In general, when you die, your assets become part of what is known as your estate. If you created a will before you died, it would generally spell out two things: who the executor of your estate is—that is, the person responsible for ensuring your assets left behind when you died are distributed per your wishes—and how you want your assets distributed to various beneficiaries. Whether or not you made a will, a probate court will also be involved. If you had a will, the probate court makes sure that the executor distributes the assets per your will. If you did not have a will, the probate court would attempt to make sure your assets are distributed equitably.
The probate court will also make sure that all of your debt is paid off before the assets can be distributed to your beneficiaries. This debt would include credit card debt, mortgages, and any other liabilities you had outstanding at the time you died. In cases where the amount of debt you owe exceeds the value of your assets, there would be nothing left for distribution to your beneficiaries. On the other hand, if your assets exceed the amount of your debt, the remaining assets would be distributed per your will or as determined by the probate court.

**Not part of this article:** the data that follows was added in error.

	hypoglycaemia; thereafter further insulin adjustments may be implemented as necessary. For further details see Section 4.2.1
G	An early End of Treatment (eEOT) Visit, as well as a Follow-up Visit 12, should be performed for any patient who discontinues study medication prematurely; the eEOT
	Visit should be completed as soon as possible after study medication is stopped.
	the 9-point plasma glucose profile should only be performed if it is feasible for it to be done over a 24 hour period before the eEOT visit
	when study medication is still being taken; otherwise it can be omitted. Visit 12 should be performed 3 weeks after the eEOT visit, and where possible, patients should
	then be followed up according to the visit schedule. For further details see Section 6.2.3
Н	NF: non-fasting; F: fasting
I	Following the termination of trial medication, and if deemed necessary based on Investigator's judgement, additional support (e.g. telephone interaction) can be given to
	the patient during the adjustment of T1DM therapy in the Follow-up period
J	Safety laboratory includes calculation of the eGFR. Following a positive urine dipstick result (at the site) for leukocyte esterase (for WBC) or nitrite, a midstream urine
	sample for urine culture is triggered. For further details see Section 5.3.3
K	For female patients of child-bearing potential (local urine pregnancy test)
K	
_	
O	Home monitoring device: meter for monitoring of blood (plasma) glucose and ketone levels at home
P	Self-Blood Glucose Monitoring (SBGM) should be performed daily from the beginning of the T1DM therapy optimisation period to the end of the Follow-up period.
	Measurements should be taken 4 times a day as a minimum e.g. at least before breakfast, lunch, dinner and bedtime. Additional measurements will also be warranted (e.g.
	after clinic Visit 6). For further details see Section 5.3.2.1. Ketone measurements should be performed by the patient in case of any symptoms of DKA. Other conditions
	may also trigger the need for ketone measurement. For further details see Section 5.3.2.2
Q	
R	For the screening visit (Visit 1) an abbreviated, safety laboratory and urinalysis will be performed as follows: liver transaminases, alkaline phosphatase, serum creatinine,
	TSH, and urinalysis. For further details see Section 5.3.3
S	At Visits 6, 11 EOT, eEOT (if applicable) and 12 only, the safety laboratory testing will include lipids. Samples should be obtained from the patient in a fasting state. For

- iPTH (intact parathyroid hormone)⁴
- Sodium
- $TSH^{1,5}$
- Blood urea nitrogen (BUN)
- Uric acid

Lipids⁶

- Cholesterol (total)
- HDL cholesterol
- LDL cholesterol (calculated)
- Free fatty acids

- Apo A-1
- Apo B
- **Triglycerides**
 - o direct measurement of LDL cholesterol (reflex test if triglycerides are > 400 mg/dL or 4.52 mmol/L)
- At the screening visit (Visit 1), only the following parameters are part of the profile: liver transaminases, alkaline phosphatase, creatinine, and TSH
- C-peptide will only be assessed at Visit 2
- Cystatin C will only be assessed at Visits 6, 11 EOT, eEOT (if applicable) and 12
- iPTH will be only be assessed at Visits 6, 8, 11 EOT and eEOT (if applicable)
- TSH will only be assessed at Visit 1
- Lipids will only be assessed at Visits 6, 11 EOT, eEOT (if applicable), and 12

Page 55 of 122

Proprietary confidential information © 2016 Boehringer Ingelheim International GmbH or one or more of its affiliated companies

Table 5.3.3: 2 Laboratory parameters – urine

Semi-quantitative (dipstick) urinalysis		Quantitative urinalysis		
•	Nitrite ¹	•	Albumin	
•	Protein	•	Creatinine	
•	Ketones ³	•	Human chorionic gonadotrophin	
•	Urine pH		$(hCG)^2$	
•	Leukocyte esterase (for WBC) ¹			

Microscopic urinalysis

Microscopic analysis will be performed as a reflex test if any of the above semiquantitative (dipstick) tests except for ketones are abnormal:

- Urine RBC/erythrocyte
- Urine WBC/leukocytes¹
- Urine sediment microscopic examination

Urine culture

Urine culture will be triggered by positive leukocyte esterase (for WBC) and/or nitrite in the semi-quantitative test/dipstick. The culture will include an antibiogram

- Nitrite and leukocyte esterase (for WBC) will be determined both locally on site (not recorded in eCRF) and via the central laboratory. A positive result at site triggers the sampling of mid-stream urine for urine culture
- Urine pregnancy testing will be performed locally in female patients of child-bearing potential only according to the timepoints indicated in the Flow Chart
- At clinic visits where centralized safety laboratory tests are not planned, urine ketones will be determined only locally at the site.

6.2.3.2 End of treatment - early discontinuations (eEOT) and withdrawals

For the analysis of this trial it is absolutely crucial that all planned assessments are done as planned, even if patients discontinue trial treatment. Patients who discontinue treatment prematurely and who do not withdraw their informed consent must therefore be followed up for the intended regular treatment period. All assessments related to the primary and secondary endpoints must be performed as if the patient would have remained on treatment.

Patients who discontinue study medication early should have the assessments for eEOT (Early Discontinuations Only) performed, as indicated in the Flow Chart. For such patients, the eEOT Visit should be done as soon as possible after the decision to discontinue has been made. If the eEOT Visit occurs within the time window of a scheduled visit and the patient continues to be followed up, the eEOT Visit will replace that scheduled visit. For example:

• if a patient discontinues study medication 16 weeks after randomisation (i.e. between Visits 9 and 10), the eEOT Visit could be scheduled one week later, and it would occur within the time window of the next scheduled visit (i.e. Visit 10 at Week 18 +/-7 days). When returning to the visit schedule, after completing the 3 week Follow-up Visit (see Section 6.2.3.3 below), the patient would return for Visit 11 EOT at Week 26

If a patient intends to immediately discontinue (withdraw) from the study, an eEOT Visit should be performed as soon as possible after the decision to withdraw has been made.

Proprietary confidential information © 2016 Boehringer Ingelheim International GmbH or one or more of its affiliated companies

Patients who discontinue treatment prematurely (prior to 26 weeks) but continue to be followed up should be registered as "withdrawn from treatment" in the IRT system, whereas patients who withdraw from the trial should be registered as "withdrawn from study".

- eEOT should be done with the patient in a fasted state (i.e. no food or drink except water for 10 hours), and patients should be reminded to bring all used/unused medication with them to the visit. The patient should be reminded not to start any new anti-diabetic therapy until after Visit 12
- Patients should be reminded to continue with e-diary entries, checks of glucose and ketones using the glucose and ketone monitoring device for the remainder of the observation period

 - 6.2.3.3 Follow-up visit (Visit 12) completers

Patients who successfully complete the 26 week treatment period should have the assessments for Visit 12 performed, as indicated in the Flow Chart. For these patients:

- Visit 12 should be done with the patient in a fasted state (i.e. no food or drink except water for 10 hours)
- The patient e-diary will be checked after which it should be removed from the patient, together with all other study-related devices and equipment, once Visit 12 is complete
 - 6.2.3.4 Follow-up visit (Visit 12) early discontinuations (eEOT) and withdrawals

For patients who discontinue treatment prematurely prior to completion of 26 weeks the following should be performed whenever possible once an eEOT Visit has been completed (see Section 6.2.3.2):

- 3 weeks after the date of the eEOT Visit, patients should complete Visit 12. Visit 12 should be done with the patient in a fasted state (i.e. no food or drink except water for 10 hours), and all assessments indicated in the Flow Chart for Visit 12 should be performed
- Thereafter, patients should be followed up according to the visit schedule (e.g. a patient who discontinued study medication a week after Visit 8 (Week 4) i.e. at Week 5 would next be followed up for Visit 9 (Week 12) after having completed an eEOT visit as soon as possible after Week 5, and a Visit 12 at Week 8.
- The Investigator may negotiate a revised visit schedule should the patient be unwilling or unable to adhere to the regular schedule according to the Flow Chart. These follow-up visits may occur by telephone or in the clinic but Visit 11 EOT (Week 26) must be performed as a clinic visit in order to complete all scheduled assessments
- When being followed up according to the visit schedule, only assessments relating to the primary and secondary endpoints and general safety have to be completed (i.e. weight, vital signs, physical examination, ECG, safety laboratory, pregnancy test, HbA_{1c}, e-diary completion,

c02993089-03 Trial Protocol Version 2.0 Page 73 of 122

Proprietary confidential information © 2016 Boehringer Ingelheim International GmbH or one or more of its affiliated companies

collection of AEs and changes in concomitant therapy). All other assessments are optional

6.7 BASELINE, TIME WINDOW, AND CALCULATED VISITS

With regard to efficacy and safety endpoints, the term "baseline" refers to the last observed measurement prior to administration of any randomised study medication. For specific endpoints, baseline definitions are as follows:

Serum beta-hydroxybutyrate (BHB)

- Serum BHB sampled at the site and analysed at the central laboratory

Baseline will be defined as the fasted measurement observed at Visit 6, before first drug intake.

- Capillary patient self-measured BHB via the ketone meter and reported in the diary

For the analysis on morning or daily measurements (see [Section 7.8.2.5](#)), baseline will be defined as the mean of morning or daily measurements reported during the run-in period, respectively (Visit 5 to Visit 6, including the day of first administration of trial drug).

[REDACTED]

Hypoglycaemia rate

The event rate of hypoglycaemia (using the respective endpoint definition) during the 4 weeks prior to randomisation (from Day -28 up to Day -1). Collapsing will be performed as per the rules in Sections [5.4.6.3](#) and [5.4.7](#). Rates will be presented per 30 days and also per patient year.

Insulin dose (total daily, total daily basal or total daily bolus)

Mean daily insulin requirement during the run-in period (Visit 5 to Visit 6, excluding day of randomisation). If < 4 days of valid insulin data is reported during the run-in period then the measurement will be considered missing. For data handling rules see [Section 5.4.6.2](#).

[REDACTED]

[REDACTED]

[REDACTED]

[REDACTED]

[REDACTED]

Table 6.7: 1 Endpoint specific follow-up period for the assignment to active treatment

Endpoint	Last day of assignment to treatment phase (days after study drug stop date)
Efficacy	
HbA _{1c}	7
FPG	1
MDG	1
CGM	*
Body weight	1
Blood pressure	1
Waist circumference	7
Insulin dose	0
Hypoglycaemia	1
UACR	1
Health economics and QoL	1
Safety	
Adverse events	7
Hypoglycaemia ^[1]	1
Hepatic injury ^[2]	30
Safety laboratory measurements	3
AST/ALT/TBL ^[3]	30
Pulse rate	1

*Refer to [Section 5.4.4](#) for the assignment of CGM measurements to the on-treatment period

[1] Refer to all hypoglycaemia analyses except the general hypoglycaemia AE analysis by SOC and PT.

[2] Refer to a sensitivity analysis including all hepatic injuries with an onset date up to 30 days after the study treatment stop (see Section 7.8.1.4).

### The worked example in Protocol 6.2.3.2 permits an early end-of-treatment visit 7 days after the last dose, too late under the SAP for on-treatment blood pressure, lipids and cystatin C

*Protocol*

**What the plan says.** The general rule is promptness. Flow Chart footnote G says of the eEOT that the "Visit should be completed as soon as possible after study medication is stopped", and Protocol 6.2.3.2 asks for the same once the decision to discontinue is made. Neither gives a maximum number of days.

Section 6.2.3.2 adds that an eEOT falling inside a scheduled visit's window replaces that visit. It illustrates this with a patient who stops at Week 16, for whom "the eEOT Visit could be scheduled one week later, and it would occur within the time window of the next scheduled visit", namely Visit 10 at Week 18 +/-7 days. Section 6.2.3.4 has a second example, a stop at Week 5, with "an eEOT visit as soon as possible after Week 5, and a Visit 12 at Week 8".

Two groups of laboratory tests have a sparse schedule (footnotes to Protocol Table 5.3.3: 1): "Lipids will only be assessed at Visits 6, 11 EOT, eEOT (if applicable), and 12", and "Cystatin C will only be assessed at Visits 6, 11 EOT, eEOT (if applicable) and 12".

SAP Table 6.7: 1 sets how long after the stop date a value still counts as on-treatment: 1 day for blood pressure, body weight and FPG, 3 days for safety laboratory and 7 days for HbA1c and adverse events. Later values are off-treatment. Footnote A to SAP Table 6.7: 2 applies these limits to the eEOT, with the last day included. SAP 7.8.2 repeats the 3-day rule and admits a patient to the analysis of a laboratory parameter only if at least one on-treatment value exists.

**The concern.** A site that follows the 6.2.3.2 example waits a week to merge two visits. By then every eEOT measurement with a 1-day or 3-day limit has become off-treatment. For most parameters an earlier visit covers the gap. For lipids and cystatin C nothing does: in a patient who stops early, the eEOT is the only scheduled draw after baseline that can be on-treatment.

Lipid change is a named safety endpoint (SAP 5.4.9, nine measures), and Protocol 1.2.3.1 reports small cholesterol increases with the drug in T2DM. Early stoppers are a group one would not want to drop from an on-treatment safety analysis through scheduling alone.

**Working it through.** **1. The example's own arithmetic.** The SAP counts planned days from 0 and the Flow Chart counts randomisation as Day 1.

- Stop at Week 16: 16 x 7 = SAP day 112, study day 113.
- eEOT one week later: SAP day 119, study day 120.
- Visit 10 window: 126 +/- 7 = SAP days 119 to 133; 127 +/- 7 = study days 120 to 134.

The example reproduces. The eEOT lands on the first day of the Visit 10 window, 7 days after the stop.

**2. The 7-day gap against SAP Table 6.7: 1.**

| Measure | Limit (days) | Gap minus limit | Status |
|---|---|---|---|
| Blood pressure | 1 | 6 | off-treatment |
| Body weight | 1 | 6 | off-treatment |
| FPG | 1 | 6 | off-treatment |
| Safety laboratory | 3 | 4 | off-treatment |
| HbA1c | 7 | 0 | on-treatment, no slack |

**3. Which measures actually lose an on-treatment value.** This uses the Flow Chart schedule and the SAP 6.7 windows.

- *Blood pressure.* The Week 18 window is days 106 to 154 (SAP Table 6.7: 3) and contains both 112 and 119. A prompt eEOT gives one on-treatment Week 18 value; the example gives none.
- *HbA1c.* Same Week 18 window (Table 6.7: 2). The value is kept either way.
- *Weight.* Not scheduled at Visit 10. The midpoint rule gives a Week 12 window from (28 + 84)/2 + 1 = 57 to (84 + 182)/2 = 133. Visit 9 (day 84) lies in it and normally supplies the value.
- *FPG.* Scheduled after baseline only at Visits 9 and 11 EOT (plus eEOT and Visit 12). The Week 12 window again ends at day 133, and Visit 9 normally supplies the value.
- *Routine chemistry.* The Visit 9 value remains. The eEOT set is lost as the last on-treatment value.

However, there are exceptions to this process. One such exception is life insurance proceeds. A life insurance policy is a legal contract between a life insurance company and the insured. The contract essentially says that so long as you make the premium payments, upon the event of your death, the life insurance company will pay your beneficiaries the proceeds from the life insurance policy. Because of the nature of this contract, the life insurance proceeds go directly to the named beneficiary, not into your estate for distribution per your will or at the direction of the probate court. Therefore, as life insurance proceeds are not an asset considered part of your estate, a creditor seeking to have their debt paid by the estate does not have a legal right to the life insurance proceeds given to your beneficiary.
Another exception to the probate process is the death benefit from a pension. As with life insurance proceeds, so long as a beneficiary was named for the pension death benefit, the death benefit goes directly to the named beneficiary, not into your estate. Therefore, a creditor again does not have a legal right to the pension death benefit left to your beneficiary.
If you have other questions about estate planning or how other assets are treated when you die, you should consider speaking with an attorney to get guidance specific to your unique situation.